Who’s the real belligerent on the Korean Peninsula? asked Alexander Vorontsov in Russia Beyond the Headlines (Russia). Conventional wisdom blames North Korea for the rising tensions; after all, the regime of Kim Jong Un has declared the armistice with South Korea over and threatened to hit the U.S. with a nuclear missile. No doubt, these are breathtakingly bellicose statements—but in the end they’re just words. The U.S., by contrast, is “adding fuel to the fire” by taking “actual steps toward greater escalation of the conflict.” Washington sent nuclear-capable B-52 strategic bombers and two B-2 stealth bombers close to North Korea’s borders, and the U.S. military chose to include “practice bomb runs to imitate nuclear strikes against North Korea” in its war games with South Korea. “This is no longer just rhetoric but actual military activities.”
President Obama had to show some muscle, said the Chosun Ilbo (South Korea) in an editorial. While most South Koreans take the threats from the North in stride, we do appreciate reassurance that “Washington will not tolerate any provocations.” Kim, after all, is of an age when “even people raised in a normal environment often misjudge situations and make reckless mistakes.” All the more vital, then, that the U.S. show its allies “that it is ready and able to deter attacks on them,” said Michael Richardson in The Age (Australia), “and not just by conventional means.” The B-2, “the strategic weapon most feared by North Korea,” is the only bomber that can carry America’s biggest “bunker buster” bomb, the one that could destroy North Korea’s underground nuclear and missile facilities.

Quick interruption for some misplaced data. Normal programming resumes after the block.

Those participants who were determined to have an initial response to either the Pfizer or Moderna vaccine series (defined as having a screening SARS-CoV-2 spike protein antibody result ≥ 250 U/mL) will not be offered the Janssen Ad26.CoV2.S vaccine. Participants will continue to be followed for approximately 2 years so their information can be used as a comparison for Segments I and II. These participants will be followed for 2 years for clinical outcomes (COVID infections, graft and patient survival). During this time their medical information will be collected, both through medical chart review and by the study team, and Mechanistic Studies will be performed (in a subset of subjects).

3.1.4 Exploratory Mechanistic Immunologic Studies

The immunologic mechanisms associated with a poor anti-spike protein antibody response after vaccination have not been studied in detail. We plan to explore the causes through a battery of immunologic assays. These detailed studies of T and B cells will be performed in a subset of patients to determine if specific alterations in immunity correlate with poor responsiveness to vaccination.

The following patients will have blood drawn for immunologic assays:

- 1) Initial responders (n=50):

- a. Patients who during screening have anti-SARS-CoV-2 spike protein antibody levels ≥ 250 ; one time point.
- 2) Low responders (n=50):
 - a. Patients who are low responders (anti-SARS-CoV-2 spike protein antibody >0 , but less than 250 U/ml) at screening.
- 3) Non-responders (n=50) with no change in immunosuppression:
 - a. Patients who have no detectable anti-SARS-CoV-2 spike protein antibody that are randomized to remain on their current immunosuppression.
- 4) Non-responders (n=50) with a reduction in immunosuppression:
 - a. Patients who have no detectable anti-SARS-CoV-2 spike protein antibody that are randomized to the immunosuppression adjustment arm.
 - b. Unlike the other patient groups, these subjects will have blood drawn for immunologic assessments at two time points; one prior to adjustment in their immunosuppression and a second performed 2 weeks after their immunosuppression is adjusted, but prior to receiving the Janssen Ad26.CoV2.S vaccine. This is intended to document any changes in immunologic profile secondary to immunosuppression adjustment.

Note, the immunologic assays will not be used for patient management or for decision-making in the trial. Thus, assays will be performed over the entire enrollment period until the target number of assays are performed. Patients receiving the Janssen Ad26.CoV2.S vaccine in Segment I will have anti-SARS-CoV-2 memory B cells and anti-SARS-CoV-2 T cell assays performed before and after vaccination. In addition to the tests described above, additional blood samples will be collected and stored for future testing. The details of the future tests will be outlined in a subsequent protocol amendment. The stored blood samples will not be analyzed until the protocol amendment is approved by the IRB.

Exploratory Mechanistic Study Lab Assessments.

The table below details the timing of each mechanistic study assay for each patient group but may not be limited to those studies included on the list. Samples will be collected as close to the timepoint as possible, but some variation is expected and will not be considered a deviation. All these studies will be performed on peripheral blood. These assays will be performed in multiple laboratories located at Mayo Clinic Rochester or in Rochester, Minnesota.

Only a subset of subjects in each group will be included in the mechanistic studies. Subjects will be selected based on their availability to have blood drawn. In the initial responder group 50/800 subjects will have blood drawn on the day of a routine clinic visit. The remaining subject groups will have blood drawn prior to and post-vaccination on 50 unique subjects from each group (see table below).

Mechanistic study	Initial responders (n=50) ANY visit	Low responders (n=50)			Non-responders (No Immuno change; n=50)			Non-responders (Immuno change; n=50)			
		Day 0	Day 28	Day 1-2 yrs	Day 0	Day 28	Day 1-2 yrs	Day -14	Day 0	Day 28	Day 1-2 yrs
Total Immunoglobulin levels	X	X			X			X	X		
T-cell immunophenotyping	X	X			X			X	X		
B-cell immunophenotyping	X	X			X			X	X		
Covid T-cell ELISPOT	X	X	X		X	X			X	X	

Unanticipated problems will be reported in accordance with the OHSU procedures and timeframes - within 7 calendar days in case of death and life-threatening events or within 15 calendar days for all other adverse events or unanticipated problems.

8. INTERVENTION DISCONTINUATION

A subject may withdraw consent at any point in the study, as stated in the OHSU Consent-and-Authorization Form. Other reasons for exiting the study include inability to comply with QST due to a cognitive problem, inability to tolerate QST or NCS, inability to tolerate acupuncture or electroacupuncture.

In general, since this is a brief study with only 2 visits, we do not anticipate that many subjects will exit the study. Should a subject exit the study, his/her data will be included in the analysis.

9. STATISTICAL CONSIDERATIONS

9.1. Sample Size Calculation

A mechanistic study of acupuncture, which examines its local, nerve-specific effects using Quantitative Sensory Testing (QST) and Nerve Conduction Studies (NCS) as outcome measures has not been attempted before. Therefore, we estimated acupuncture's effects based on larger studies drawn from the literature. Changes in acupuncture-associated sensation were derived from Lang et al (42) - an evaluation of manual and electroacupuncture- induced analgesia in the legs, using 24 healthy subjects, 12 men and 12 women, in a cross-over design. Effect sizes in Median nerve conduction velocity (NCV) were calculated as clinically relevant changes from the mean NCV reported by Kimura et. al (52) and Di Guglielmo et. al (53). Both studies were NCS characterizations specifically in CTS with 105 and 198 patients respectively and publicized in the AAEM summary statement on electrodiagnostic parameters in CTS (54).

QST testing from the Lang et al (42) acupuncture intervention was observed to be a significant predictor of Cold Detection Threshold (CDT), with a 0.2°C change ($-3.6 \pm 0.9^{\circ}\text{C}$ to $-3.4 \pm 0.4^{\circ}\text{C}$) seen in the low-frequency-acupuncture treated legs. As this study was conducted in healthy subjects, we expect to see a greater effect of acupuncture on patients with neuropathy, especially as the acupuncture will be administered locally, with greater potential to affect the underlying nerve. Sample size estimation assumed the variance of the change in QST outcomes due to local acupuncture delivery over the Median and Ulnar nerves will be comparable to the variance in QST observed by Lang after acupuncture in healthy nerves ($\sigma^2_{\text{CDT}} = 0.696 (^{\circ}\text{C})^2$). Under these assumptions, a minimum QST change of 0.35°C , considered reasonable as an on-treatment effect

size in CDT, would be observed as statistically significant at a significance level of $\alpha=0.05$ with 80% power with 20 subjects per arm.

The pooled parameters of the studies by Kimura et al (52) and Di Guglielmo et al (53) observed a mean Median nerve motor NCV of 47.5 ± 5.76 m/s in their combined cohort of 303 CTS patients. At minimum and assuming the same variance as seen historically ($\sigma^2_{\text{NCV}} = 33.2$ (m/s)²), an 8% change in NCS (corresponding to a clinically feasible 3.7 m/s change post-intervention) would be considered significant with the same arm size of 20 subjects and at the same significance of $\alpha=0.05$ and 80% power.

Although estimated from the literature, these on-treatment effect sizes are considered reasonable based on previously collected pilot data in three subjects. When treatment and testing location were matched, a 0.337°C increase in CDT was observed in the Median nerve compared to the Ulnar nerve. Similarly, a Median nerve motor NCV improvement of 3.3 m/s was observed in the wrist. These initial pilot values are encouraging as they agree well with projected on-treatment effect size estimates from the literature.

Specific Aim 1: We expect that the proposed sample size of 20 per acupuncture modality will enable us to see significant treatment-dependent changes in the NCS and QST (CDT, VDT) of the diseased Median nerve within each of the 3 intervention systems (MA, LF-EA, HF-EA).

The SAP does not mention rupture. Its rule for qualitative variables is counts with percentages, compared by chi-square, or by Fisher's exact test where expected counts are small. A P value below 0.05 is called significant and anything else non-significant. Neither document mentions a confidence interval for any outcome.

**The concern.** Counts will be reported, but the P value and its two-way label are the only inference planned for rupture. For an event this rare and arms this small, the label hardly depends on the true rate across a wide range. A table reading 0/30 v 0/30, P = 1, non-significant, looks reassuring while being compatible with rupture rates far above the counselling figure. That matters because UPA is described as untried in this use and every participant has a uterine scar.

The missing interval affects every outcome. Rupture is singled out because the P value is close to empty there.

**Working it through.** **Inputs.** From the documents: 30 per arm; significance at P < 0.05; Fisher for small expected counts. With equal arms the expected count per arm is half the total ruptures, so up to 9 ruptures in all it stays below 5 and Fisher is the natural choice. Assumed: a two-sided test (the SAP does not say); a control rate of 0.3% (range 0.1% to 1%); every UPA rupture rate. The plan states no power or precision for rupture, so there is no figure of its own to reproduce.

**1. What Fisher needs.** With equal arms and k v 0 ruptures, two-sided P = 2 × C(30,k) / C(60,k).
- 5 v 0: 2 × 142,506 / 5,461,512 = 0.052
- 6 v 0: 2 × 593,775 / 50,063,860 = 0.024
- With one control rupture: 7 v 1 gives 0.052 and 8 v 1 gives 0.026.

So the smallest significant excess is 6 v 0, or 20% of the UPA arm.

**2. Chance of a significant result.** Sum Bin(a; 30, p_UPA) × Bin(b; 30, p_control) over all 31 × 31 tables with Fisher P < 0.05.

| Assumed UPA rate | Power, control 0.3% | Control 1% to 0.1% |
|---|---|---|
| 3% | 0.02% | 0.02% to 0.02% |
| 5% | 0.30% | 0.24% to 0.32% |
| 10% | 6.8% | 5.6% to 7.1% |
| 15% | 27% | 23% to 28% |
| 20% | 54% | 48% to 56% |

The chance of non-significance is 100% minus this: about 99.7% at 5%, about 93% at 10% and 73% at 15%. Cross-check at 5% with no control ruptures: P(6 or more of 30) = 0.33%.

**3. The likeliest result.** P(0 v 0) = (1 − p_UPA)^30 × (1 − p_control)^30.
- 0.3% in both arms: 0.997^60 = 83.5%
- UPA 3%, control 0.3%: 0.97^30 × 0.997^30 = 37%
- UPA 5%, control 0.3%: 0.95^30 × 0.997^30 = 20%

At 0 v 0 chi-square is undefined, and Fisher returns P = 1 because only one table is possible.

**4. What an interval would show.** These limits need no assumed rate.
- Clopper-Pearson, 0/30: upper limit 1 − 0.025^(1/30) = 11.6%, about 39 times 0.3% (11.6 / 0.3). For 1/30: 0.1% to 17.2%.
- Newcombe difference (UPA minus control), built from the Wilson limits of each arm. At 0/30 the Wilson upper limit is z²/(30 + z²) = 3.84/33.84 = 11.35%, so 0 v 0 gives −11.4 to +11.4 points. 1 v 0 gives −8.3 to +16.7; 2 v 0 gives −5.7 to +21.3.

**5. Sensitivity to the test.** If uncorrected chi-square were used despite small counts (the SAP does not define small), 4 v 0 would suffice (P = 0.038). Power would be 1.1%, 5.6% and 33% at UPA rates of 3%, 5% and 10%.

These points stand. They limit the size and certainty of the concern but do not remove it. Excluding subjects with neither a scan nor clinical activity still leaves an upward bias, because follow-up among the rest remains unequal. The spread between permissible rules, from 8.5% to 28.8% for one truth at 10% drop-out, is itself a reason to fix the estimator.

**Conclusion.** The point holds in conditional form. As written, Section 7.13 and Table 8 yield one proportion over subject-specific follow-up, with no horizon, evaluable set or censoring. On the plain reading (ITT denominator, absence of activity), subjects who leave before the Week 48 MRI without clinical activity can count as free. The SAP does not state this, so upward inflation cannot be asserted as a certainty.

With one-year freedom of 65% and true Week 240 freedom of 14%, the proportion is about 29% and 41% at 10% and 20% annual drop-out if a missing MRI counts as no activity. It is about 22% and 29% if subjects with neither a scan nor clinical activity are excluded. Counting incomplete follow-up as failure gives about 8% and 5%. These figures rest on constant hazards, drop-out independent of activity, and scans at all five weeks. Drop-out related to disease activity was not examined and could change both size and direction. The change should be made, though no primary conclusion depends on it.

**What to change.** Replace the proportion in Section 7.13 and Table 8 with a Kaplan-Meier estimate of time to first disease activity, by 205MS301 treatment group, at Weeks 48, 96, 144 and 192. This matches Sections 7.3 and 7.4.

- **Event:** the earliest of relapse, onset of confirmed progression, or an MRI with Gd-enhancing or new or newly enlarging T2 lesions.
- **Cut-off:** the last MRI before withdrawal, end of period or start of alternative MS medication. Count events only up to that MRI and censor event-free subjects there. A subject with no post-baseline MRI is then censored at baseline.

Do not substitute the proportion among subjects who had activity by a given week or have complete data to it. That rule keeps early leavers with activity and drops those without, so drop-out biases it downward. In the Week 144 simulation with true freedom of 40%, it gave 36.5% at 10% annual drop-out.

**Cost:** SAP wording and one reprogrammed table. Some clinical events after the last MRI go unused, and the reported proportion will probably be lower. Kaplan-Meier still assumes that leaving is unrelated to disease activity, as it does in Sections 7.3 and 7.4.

The B-2 is indeed a weighty symbol—and not just to North Korea, said Rajaram Panda in Eurasia Review (Spain). The stealth bomber took out the Chinese Embassy in Belgrade in 1999. The strike was officially labeled an accident, but given that the B-2 has “the most precisely targeted munitions in any military arsenal, accurate to strike within two meters,” many found that explanation implausible. It’s an open secret that Chinese military personnel in the embassy basement were sending intelligence to Yugoslav President Slobodan Milosevic, whose military was committing atrocities, and both China and North Korea believe that the embassy was deliberately targeted. Flying B-2s close to the North Korean border is an unmistakable reminder that the U.S. is capable of deploying overwhelming power in the region.
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“The message of the B-2s is therefore addressed as much to Beijing as it is to Pyongyang,” said Frédéric Koller in Le Temps (Switzerland). It’s all part of Obama’s “Asia pivot strategy, which makes the Asian Pacific region the center of American geopolitical concerns.” But sending such a “mixed message” is dangerous. How many wars began with a misunderstanding of an adversary’s signals?
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